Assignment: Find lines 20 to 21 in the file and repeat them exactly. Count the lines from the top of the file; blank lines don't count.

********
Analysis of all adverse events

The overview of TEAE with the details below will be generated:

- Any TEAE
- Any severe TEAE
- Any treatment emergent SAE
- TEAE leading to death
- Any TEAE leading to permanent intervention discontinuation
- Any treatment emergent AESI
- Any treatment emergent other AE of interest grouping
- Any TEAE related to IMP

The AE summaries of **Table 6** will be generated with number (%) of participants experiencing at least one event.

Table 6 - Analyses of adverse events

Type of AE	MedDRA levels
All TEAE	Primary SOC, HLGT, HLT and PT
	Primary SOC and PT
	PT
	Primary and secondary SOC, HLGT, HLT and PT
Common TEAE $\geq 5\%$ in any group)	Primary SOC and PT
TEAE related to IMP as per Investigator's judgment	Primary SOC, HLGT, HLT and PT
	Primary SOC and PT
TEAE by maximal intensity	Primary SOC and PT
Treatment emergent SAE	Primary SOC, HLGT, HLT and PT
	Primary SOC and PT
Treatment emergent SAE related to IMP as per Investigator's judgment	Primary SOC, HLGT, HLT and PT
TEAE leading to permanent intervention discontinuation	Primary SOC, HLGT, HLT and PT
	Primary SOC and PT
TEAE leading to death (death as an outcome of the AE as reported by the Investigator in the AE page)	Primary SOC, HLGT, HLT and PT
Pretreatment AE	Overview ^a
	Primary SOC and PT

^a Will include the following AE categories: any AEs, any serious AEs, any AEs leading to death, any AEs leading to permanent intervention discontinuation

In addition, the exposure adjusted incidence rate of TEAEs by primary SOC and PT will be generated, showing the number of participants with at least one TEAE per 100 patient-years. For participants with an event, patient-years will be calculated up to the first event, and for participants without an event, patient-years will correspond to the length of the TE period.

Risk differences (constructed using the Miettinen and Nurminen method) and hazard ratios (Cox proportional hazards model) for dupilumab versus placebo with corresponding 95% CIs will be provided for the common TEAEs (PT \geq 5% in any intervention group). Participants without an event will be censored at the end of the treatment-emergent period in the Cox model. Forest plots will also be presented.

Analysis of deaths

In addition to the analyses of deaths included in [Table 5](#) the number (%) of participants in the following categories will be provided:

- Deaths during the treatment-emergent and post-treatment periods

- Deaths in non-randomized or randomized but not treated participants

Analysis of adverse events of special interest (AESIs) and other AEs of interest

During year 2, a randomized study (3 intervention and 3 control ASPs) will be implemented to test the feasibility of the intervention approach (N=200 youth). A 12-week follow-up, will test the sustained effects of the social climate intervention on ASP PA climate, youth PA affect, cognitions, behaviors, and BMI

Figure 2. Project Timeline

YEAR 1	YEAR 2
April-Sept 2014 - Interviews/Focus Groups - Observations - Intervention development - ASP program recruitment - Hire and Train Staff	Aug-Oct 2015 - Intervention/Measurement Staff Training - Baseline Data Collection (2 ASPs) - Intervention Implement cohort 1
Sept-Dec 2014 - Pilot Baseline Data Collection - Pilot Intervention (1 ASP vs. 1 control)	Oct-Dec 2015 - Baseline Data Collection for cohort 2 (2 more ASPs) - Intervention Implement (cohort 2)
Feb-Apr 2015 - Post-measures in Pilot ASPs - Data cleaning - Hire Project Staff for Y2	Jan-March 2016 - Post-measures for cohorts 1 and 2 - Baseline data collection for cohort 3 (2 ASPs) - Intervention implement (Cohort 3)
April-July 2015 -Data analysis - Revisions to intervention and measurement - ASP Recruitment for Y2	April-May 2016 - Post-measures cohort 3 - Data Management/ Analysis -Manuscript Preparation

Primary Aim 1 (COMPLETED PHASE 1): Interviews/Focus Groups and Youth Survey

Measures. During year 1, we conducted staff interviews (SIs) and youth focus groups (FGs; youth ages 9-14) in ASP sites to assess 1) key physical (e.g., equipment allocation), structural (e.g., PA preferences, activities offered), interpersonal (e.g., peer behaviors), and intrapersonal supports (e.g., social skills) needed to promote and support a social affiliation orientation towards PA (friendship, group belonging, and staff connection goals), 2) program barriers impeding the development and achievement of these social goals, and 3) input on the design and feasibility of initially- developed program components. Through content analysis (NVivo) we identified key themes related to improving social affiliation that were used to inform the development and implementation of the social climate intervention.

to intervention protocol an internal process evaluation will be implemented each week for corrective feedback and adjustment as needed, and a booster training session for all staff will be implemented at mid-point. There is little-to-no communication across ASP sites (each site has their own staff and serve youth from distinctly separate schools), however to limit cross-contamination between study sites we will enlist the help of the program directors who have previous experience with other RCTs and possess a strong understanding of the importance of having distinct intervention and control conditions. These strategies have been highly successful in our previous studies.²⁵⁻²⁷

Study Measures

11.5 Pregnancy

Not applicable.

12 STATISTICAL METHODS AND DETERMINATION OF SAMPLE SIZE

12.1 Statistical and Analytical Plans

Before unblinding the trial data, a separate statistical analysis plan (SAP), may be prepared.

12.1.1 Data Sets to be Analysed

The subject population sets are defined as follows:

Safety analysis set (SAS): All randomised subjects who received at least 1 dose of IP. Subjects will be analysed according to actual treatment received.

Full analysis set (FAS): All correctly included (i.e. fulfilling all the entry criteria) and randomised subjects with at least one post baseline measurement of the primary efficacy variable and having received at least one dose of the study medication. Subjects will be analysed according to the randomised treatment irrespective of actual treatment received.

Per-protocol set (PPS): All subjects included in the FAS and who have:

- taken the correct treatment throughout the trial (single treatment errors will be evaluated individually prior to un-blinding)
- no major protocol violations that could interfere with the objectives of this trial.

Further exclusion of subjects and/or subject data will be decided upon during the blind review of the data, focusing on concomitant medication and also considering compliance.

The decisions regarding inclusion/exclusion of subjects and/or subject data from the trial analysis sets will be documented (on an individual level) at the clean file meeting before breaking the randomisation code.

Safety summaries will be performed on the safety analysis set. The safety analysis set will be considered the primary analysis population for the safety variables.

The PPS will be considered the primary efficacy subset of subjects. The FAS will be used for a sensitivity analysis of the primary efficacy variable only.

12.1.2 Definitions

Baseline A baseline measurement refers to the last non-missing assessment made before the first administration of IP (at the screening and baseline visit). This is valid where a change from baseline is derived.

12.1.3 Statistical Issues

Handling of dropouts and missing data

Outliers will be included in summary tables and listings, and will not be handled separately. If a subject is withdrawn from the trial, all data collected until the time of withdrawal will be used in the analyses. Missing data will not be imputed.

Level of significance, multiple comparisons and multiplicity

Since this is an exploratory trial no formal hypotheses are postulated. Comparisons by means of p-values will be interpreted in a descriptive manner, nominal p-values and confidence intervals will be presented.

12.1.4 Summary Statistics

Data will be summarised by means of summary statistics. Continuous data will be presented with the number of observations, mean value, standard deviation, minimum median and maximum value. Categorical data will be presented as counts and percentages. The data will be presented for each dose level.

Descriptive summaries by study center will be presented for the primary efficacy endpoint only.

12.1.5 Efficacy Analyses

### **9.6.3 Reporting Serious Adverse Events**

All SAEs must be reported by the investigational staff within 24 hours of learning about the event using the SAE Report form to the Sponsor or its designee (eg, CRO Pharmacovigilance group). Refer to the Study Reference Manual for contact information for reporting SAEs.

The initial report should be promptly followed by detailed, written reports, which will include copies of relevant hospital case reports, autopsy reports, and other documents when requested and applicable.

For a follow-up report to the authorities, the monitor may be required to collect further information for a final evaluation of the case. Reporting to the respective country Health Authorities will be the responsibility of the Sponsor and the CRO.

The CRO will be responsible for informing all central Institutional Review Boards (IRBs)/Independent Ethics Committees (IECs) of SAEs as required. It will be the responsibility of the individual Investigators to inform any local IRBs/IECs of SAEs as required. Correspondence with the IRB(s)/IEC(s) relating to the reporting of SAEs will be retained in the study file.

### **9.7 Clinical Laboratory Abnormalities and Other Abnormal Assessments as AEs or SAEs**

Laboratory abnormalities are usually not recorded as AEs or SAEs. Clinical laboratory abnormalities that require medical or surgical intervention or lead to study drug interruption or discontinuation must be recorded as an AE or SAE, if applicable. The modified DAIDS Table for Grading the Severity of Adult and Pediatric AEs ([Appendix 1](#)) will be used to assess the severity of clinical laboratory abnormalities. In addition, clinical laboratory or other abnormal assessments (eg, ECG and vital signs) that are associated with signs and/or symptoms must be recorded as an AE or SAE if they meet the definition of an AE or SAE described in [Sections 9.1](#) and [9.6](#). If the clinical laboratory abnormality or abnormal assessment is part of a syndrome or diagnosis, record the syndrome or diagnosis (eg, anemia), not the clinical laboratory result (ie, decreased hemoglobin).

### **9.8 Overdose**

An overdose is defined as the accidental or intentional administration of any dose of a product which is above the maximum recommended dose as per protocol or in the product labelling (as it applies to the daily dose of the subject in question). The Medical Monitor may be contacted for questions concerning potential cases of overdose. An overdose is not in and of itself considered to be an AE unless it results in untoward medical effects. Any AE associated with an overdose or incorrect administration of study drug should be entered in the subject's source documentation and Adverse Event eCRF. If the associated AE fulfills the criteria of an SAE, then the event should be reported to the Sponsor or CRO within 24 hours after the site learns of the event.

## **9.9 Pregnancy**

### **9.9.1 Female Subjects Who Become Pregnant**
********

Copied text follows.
	Primary SOC and PT
TEAE by maximal intensity	Primary SOC and PT